One Man’s Trash …
Litterati started innocently enough: with a question from a 4-year-old girl about why a plastic tub of cat litter lay stranded in the woods.
Little did Jeff Kirschner, ’94, know that his daughter’s earnest inquiry back in 2012 would spark a global movement, one that would capture the imaginations of schoolchildren, the attention of civic leaders, and the curiosity of corporate executives.
Reflecting on his own role as a steward of the environment, Kirschner subsequently turned his eyes downward and noticed the ubiquitous presence of litter in the San Francisco Bay Area, which prides itself on its environmental ethos. He snapped a photo of a cigarette on a sidewalk, posted it to Instagram, and followed up with additional photos of litter he encountered throughout his daily travels, soon adding the #Litterati hashtag.
“I didn’t have the slightest notion of what this would become but knew I wasn’t OK with the status quo,” says Kirschner, who works as a strategy consultant and confesses no prior history as an active environmentalist. His Instagram posts inspired a few family and friends to begin sharing their own photos of litter. Within weeks, #Litterati had spread well beyond Kirschner’s personal network. The Instagram photos, Kirschner says, made litter artistic and approachable, pushing it from the background of everyday living to the forefront.
“For me, it was a giant dopamine release as I saw people get behind this,” Kirschner says.
Once a seemingly innocuous, solo endeavor, Litterati became a movement unifying and empowering people from San Francisco to Chicago to Shanghai to address a pandemic that burdens wildlife, taxes civic operations, and strains community pride.
“Picking up litter was traditionally an isolated, quiet act performed by individuals and that led to people feeling overwhelmed, even apathetic,” Kirschner says. “Litterati brought us into a community and those feelings of being isolated or overwhelmed gave way to power and passion.”
Kirschner ran toward building Litterati into something bigger and better, and into tackling a problem many feel—quite literally—is beneath them. He began constructing the data architecture capable of accommodating his vision: to create a global database of litter. The Litterati mobile app debuted on Earth Day, April 22, 2016.
Along the way, Litterati’s star continued to rise, earning attention from media outlets such as Rolling Stone, Time, and CNN. In December 2016, Kirschner spoke at a TED conference in New York City—an impassioned six-minute presentation since viewed more than 1.25 million times.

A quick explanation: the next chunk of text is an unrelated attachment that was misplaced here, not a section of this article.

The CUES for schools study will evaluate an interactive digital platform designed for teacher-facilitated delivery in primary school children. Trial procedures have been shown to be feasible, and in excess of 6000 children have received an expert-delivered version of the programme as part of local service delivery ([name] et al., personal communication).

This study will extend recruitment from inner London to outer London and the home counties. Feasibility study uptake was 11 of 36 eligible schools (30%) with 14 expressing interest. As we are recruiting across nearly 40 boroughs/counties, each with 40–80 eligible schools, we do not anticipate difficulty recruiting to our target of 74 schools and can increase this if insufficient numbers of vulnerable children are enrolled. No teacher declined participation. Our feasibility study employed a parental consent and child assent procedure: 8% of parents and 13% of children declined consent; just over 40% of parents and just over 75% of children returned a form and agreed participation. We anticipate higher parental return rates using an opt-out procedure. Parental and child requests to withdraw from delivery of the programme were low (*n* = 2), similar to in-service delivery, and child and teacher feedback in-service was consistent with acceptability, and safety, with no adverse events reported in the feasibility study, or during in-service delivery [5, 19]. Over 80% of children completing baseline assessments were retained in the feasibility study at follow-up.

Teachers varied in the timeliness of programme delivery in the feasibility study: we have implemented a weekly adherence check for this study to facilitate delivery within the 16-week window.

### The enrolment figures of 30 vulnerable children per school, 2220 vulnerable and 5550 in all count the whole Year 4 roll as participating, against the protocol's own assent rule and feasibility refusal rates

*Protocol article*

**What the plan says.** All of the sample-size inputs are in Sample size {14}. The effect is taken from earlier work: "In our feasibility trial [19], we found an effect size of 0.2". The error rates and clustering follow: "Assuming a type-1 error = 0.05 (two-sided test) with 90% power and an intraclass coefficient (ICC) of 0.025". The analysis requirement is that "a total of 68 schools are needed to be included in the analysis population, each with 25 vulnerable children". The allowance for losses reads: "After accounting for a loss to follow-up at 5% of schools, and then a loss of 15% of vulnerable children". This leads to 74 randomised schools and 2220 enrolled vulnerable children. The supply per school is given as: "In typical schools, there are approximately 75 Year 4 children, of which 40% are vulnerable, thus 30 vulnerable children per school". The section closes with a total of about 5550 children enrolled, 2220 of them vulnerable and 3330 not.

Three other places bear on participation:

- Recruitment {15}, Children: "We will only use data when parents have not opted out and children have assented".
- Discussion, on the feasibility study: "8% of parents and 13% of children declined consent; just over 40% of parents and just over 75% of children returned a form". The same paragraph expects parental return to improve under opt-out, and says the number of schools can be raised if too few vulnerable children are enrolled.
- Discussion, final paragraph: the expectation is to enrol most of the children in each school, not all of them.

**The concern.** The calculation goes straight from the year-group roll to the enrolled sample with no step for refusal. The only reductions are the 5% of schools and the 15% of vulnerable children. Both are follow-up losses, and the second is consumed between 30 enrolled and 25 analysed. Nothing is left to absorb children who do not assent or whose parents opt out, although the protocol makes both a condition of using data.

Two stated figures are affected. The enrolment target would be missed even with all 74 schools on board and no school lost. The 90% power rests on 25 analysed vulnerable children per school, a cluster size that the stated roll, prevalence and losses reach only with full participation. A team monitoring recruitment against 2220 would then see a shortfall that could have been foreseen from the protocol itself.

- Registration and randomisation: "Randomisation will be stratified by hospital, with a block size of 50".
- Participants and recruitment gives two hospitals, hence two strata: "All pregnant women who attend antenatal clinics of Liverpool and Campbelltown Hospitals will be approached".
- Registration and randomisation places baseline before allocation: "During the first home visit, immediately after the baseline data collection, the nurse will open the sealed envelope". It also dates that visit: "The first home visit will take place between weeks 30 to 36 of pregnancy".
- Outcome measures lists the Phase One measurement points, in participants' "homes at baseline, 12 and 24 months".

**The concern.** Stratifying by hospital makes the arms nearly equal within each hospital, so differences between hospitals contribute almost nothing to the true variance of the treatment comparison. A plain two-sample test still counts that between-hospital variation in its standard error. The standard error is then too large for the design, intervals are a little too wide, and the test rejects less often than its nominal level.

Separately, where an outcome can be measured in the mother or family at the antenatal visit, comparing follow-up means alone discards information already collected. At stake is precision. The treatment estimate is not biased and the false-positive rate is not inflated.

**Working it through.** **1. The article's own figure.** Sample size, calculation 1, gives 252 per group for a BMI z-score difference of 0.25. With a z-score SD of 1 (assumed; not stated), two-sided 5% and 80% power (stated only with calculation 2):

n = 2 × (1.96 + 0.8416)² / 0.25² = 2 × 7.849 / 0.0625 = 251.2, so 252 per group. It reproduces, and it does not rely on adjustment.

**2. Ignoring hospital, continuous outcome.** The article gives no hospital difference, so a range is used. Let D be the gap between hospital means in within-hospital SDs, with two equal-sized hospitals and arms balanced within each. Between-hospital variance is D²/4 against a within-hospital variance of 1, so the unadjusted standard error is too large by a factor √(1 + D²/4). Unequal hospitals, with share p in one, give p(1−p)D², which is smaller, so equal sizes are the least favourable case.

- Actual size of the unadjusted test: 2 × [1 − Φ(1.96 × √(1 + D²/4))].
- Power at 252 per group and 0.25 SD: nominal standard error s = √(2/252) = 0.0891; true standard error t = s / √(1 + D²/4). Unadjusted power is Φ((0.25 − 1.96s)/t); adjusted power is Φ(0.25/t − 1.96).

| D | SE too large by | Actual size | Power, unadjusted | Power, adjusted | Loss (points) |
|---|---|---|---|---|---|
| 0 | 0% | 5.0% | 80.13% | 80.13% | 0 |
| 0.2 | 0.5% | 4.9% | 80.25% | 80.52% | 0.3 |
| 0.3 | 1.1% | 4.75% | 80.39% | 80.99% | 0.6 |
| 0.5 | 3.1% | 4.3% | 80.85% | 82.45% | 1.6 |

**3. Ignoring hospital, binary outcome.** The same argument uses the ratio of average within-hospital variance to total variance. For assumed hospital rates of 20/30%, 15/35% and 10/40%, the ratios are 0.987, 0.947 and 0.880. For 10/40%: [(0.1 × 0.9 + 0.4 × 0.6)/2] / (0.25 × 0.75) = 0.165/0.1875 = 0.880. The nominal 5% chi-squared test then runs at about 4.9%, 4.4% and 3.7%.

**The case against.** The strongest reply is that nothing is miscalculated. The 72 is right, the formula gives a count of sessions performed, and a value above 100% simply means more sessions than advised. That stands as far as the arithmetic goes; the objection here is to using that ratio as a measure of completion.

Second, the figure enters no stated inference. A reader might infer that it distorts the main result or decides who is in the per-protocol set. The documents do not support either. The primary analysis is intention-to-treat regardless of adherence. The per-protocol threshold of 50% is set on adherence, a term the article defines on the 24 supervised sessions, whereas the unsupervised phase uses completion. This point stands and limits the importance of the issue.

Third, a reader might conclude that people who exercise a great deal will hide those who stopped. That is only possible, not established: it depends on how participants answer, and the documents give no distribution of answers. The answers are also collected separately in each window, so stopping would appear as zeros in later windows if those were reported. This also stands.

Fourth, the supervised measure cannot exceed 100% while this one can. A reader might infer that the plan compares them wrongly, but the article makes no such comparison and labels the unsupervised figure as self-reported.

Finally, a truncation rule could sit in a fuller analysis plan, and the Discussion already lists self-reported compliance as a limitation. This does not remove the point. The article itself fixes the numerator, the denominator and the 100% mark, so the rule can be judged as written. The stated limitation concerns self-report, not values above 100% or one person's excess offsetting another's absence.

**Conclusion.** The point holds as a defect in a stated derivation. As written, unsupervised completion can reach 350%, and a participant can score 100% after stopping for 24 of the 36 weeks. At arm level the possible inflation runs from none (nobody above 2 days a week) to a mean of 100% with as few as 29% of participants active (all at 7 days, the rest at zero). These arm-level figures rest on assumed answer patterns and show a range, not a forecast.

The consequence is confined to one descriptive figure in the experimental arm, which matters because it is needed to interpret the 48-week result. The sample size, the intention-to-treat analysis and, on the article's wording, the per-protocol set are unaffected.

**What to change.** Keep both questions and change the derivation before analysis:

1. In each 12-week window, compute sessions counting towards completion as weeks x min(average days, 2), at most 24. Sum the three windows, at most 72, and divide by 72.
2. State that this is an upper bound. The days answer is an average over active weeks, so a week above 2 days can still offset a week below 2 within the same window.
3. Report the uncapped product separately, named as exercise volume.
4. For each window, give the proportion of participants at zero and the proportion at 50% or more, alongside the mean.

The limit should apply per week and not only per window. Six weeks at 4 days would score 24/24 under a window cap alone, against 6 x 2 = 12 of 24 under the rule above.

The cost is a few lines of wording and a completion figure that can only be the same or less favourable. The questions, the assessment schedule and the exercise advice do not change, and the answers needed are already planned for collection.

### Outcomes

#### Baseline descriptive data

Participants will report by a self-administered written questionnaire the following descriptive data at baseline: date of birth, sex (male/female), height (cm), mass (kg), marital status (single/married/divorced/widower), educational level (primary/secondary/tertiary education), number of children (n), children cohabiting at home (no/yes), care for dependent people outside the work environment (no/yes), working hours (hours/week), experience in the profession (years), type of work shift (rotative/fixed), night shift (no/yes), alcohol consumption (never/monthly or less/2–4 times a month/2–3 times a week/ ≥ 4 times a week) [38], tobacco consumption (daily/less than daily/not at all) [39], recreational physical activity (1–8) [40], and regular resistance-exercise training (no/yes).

“It’s been a gradual slog and a lot of sacrifice, seeing new opportunities and hustling toward them,” Kirschner says of developing Litterati into an energized and credible social movement. To date, the Litterati community, an expansive group of individuals across more than 115 countries, has identified, mapped, and collected nearly 2 million pieces of litter.
“We’re collecting about 3,000 to 4,000 pieces each day and that number is growing fast,” Kirschner says.
The next stage in Litterati’s development, Kirschner explains, is to leverage the app’s data to drive policymakers, industry, and individuals alike to crowdsource-clean the planet. It’s something he believes can be done, even if eradicating litter is, by Kirschner’s own account, “a ridiculously ambitious goal.”
He shares the story of a group of California fifth graders who picked up 1,247 pieces of litter in their schoolyard. Upon discovering that plastic straw wrappers from the school cafeteria were the most common litter, they successfully lobbied their principal to cease buying straws.
And he recounts how San Francisco city leaders turned to Litterati for data on cigarette litter. After Litterati’s community collected some 5,000 cigarette pieces over four days, an increased tax on cigarette sales took hold in San Francisco that now generates $4 million annually to assist the city’s cleanup efforts.
“When you can share stories like these, that’s when the light bulb goes off and people see how they can move the needle,” Kirschner says.
While Kirschner openly acknowledges that the idea of photographing and collecting litter is “a bit odd,” he hopes to look back someday and know Litterati effected positive change in a world sorely in need of a boost.
“At the end of the day,” he says, “this is my way of leaving this place better than I found it.”
Chicago-based writer Daniel P. Smith has penned various stories for Michigan Alumnus, including profiles of Wolverine entrepreneurs Jerry Murrell of Five Guys Burgers & Fries fame and Andy Friedman of SkinnyPop Popcorn.